Panel eyes trimming proposed school bond by nearly $11M

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PORTLAND — The ad hoc committee working on a nearly $71 million bond to repair four aging elementary schools may try to reduce the cost.

At City Hall meeting Nov. 17, the committee considered an alternative plan to make significant upgrades at Longfellow, Lyseth, Presumpscot and Reiche schools that is smaller in scope than past versions.

The plan, which is not official, would require a bond of about $60.2 million, with some projects at each school either cut back or eliminated.

Mayor Ethan Strimling, who co-chairs the committee with School Board Chairwoman Marnie Morrione, said he and Morrione were only looking for feedback from committee members on the numbers, and to see if “these are things people can stomach.”

Most of the proposed adjustments, totaling about $10.8 million, involve either scaled-back plans – such as deciding not to build a second floor at two of the schools – or adjusting the capital improvement plan.

Superintendent of Schools Xavier Botana said administrators met with principals to identify areas where costs can be reduced. He said some savings were found by purchasing equipment that can easily be moved from school to school, purchasing items through mass procurement, and by keeping some existing furniture and equipment.

Tyler Barter, a senior architect at Oak Point Associates, the firm that drafted the scope of work in a plan called “Buildings for Our Future,” said most of the reductions involve the scope of projects. He mentioned deleting plans for second floors at Lyseth and Presumpscot and trying to use as much existing infrastructure as possible.

At Longfellow, the proposed potential adjustments include reducing the size of the gym, removing new locker rooms from the plans, not making outdoor learning improvements, and moving masonry work and an elevator project to the capital improvements plan. The reductions would total just under $2.7 million, bringing the adjusted total project cost to nearly $13.8 million.

At Lyseth, potential adjustments also include reducing the size of the gym, not building new locker rooms and removing outdoor learning improvements. Some field work and parking improvements would be shifted to the CIP. The reductions total just over $4 million, bringing the project cost to about $16.3 million.

At Presumpscot, the adjustments include reducing space for administration, reducing the size of the gym, removing outdoor learning improvements and doing away with the second-floor addition. The adjustments total about $2.6 million, bringing the project to just over $13.6 million.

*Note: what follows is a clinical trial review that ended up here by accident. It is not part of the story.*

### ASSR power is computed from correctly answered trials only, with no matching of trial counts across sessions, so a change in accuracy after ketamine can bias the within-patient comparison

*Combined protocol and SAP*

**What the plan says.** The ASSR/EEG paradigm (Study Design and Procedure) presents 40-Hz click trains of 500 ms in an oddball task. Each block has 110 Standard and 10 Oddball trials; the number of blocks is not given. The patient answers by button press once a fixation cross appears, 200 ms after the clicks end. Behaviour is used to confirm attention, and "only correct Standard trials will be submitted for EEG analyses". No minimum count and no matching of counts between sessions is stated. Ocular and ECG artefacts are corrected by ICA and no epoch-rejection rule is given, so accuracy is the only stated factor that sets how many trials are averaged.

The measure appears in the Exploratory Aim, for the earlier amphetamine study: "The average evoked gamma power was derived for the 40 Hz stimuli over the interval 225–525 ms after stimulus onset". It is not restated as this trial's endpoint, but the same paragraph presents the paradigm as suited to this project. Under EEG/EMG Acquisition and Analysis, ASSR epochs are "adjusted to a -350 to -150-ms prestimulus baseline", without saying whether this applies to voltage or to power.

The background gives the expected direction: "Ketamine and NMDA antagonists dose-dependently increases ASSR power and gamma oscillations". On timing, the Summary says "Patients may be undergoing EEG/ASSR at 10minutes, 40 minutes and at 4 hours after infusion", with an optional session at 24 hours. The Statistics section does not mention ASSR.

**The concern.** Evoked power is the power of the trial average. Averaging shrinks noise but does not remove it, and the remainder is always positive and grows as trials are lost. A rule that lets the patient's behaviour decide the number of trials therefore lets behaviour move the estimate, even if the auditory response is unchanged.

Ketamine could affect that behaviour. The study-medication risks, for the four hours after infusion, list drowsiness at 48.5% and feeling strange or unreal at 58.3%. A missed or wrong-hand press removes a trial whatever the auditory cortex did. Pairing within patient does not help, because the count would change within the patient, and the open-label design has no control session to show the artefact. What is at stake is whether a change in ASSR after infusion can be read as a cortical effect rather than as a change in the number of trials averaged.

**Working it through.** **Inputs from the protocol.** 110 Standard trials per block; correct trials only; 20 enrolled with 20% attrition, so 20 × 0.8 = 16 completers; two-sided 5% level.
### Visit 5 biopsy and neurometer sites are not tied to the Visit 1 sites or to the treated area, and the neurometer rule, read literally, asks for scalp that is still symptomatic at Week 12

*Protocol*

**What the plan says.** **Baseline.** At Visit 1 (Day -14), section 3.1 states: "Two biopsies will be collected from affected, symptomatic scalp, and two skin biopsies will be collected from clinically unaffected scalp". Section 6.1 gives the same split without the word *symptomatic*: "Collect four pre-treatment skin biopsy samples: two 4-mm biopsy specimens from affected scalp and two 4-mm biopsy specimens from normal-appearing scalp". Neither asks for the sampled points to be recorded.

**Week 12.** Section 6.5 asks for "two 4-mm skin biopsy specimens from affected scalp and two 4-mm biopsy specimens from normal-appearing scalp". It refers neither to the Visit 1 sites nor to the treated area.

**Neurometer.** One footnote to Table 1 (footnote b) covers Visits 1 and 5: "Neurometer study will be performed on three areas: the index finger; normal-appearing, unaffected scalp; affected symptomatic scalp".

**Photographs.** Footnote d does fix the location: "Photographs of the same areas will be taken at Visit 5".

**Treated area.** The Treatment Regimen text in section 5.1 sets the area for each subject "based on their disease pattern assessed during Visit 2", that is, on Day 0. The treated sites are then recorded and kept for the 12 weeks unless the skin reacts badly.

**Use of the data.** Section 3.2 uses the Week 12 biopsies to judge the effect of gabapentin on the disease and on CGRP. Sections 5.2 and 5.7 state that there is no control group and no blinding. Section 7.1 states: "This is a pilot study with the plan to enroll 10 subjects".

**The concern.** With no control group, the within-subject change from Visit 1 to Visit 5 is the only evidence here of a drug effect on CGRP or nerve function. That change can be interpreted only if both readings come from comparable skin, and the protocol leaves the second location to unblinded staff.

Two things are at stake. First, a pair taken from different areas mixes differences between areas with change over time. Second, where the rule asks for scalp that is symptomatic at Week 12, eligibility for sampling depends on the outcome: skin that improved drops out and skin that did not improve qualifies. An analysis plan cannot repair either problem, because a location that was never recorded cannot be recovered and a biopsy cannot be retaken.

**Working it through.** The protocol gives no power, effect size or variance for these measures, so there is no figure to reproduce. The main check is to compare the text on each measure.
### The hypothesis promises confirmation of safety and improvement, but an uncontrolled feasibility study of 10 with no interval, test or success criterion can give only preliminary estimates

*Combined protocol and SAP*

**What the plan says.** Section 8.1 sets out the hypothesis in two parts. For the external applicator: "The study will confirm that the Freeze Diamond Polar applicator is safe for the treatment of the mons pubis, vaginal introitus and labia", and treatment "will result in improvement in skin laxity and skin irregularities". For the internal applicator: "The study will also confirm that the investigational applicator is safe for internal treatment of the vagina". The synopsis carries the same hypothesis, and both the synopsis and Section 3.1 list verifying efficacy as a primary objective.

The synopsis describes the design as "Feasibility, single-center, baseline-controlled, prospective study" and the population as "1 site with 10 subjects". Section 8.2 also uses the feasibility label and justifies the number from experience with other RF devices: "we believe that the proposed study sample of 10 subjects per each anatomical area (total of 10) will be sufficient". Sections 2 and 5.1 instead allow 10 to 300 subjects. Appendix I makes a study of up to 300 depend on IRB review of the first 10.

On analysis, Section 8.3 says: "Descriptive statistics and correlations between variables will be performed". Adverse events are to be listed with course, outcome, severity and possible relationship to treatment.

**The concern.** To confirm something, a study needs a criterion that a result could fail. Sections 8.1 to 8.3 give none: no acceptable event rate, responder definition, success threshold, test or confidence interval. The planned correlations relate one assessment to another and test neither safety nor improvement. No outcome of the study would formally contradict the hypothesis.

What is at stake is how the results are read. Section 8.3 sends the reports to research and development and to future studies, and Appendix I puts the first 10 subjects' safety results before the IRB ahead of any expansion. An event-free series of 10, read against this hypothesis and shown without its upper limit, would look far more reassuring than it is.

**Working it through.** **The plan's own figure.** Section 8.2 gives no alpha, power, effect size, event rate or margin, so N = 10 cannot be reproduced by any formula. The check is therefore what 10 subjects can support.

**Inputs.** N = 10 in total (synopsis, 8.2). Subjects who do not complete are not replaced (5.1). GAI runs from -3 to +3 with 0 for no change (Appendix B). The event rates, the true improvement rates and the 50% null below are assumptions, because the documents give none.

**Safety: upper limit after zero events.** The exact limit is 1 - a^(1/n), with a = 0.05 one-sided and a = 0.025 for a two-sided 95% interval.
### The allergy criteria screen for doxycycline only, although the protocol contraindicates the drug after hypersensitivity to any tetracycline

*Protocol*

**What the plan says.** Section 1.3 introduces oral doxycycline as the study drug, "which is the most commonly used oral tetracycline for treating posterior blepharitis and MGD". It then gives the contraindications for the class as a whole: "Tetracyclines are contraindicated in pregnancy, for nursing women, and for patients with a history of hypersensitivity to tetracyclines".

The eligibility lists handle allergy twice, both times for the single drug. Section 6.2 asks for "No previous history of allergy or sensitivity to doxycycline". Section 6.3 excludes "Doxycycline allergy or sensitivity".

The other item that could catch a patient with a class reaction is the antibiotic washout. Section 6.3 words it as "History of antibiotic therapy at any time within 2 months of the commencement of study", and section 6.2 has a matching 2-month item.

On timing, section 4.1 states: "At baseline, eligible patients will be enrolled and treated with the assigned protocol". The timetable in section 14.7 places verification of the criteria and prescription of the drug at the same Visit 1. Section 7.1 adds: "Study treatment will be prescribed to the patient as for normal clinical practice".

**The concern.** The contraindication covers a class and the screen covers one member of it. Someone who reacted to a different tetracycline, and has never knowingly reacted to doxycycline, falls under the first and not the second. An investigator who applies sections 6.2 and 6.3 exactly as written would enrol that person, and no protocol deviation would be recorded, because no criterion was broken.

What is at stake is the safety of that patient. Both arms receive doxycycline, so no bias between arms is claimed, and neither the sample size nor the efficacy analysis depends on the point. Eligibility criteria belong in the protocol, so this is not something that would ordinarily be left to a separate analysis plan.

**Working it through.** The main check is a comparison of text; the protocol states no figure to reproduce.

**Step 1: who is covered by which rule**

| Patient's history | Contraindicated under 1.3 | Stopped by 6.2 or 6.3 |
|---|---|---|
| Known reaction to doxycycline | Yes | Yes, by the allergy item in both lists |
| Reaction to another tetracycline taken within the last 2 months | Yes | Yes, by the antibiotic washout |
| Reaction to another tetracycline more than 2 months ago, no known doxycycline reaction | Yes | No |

And at Reiche, proposed adjustments include deleting playground improvements, removing outdoor learning improvements and deleting a solar domestic hot water project. The adjustments total just under $1.5 million, bringing the project cost to just over $16.5 million.

Barter said Presumpscot and Lyseth are still designed in such a way that second floors could be added in the future. The plans still eliminate modular classrooms at Presumpscot and Lyseth.

While the reductions are “not ideal,” Botana said it was an effort to find a cost that taxpayers could support. Longfellow Principal Terry Young told the committee no one wanted to see cuts, but the proposed adjustments are “something we can work with.”

Strimling said the $10.8 million reduction would likely reduce the tax impact by 10 or 11 cents. The original $70.6 million bond proposal would add 70 cents per $1,000 of assessed value to the property tax rate, which is now $21.11.

The last proposed bond was roughly $70.6 million, but increased to just under $71 million due to increased fees and services.

Some committee members supported the proposed reductions.

City Councilor Nick Mavadones, chairman of the council’s finance committee, said he appreciated the work that went into the new proposal.  While everyone likes the original proposal, he said councilors and educators “have to be good stewards of our public dollars.”

“I’m comfortable that these changes don’t really hurt the programming,” Mavodones said, adding that the numbers are still “way up there” and there is still work to do.

“This group will have to have a serious conversation of what the taxpayers can afford,” he said.

Councilor Justin Costa said he “could live with” the changes, and is open-minded about what was presented.

School Board member Anna Trevorrow said she thought the proposals “are cuts that probably don’t hurt the classroom,” and would be a good place to continue the discussion.

The committee doesn’t have another meeting scheduled, and Strimling said members won’t meet again before new councilors and School Board members are sworn in Dec. 5. No members of the committee will be changing.

Strimling also said he hopes the committee could meet again before the end of the year, with the goal of getting the bond to a referendum by March in order to take advantage of construction season.

Once the committee has reached a conclusion, members will send their recommendations back to the School Board. If the board has no changes, the proposal will return to the city’s finance committee before ultimately returning to the council.

“We’ve got our work cut out,” Strimling said.

Colin Ellis can be reached at 781-3661 ext. 123 or cellis@theforecaster.net. Follow him on Twitter: @colinoellis.

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Reporter covering the Portland Public School District as well as the town of Falmouth for The Forecaster. Can be reached at 781-3661 ext. 123 or cellis@theforecaster.net.